4.) Take special care of yourself this season. While we all can get exhausted with work, family, holiday demands, etc., the parent who is struggling with the painful reality of family separation has an immeasurable additional burden. One of the best ways you can help your kids to get through this change, even if it is not the first year, is to let them see you take care of yourself. Use your family, friends, prayer, hobbies, therapy, exercise, work, a massage, a manicure, or all of the above, to bring yourself moments of comfort, sustenance, and peace. You have a right to your deep feelings and reactions to what has happened, and you need to take care of them.

And remember, it is ultimately your love, and with that love your lessons for your children, that they will take with them forever.

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PBS Propaganda Piece

PBS Propaganda Piece
by Carey Roberts

Excerpts below. Link directly to the piece to read it in its entirety and to be able to link to Mr. Roberts source material.

I’ve never heard of a Public Broadcasting Service documentary being slammed by two ombudsmen in the space of one week. But that’s exactly what happened to PBS’ ill-fated program, Breaking the Silence.

The program, billed as an exposé of divorce courts, said that custody of abused children is often awarded to the abusing parent. Government reports reveal that mothers are more likely than dads to abuse and neglect their children and that mothers in fact are awarded child custody about 85% of the time – so the documentary producers did have a point.

But the problem with Breaking the Silence is not just flawed and unethical journalism. Bode’s greater concern was the fact that the program “has been a launching pad for a very partisan effort to drive public policy and the law.”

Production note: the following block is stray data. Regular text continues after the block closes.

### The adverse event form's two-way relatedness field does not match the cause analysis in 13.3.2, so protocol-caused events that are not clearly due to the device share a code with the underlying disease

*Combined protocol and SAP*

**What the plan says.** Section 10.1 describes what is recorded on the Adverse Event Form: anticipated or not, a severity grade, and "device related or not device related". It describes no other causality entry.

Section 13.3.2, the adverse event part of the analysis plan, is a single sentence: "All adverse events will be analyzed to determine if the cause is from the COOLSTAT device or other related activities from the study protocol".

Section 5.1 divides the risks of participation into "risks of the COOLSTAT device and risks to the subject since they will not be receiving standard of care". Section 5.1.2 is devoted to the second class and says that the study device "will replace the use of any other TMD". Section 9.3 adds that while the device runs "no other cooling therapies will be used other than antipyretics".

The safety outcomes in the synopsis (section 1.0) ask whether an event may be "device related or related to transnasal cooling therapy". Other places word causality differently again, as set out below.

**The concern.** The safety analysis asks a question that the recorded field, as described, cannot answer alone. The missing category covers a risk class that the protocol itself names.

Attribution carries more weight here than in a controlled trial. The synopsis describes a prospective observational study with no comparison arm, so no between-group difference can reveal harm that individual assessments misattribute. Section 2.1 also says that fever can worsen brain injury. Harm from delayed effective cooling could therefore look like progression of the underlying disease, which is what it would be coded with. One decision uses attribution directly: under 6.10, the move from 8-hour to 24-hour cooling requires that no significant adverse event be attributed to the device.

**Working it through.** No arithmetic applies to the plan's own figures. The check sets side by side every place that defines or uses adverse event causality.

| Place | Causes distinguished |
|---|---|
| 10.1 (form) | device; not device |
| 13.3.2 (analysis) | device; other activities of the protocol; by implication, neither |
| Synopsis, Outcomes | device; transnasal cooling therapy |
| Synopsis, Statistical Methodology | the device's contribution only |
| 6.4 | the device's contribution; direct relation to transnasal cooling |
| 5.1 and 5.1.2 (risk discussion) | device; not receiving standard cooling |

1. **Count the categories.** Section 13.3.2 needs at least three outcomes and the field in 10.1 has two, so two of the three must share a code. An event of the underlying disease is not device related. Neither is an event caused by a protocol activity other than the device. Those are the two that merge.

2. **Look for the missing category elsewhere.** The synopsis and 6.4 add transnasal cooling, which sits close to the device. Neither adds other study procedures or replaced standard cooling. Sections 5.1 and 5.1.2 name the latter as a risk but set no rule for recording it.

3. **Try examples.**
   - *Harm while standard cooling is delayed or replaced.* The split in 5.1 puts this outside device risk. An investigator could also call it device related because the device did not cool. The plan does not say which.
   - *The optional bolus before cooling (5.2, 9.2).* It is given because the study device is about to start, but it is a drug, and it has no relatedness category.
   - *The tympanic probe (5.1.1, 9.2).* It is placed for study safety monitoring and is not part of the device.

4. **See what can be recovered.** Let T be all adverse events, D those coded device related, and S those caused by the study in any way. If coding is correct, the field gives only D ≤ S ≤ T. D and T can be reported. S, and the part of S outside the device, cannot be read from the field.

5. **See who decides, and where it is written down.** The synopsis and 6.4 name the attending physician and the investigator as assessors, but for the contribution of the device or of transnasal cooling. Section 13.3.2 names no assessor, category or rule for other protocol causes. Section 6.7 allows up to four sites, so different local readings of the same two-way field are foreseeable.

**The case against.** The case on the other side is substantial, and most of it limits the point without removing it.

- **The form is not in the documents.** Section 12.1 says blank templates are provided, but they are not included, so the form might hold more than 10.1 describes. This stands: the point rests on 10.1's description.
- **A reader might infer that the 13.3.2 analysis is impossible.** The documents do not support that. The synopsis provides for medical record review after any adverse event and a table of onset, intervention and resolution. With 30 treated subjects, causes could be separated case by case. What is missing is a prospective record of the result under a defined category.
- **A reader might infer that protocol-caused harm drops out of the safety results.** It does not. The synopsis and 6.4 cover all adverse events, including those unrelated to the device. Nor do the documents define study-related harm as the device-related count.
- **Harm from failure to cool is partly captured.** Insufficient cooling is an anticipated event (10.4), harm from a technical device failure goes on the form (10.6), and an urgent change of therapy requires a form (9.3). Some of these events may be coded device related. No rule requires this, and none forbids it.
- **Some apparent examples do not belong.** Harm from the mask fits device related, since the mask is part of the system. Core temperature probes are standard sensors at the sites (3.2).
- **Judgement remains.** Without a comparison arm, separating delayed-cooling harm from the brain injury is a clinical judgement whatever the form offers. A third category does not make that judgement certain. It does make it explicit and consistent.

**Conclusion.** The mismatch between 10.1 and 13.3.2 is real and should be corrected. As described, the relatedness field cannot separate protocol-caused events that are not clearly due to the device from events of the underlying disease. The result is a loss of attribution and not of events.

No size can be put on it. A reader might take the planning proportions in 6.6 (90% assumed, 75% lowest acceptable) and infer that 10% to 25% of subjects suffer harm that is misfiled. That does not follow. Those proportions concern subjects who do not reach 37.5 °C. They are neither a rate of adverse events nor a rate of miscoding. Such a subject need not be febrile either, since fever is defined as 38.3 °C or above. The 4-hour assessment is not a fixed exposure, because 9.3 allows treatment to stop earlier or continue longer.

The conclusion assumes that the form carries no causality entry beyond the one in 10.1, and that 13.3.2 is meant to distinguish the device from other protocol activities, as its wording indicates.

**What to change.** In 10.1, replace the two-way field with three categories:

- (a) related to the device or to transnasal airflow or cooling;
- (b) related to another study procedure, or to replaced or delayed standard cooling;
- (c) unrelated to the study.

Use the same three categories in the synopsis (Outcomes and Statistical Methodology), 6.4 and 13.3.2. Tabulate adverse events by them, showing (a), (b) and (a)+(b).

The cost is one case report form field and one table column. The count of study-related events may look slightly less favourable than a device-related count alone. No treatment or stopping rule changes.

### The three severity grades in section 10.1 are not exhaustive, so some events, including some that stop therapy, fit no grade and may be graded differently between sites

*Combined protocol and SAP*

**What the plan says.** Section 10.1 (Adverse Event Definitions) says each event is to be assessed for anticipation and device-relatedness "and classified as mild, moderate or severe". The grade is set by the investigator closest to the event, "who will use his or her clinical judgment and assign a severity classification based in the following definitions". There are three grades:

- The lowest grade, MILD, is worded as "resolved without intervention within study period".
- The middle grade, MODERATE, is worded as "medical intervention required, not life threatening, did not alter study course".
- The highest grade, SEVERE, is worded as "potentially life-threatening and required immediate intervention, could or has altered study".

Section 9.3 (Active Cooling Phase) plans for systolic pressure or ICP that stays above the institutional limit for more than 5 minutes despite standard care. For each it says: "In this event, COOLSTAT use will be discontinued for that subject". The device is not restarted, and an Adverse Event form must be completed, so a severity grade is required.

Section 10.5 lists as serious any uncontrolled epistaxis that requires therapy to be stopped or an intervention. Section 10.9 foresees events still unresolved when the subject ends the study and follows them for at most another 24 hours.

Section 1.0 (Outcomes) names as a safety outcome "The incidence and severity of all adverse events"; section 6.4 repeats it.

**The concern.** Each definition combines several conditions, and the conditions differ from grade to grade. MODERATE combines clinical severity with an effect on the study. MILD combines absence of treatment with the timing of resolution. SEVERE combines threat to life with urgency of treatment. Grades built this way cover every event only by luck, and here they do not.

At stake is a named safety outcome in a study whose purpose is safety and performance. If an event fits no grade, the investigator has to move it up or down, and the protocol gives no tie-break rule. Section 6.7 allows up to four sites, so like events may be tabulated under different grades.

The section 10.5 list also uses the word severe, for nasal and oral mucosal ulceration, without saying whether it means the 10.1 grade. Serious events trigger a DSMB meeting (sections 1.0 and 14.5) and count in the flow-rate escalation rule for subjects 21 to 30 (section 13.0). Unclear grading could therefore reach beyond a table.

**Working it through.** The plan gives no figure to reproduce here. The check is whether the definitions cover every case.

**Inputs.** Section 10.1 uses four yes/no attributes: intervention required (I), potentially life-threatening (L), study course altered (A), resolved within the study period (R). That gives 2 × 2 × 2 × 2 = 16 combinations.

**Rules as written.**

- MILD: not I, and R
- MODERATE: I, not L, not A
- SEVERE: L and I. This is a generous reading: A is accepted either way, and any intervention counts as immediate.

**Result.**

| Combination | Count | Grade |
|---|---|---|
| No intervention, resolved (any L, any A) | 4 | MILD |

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Tuesday, December 13, 2005

Insanity in Kansas

Reasons to stay out of Kansas:

Judge rules for mother in custody case where father is in Iraq


LAWRENCE, Kan. - A custody battle between a Marine stationed in Iraq and his estranged wife may have implications for all Kansas service members who are overseas, according to a lawyer involved in the case.

A Franklin County judge has twice ruled that a federal law meant to protect military personnel from civil litigation does not apply in the custody case between Marine Cpl. Levi Bradley and his estranged wife, Amber Bradley.

Levi Bradley, who has lived in Pomona and Ottawa, filed for divorce in May. When he was deployed to Iraq, he asked for a delay in the custody case over their 2-year-old son.

The Servicemember's Civil Relief Act, signed in 2003, shields military personnel in Iraq, Afghanistan or other war zones from lawsuits and evictions until they are back in the U.S. The law required judges to postpone judgment for at least 90 days if the service member applies for more time.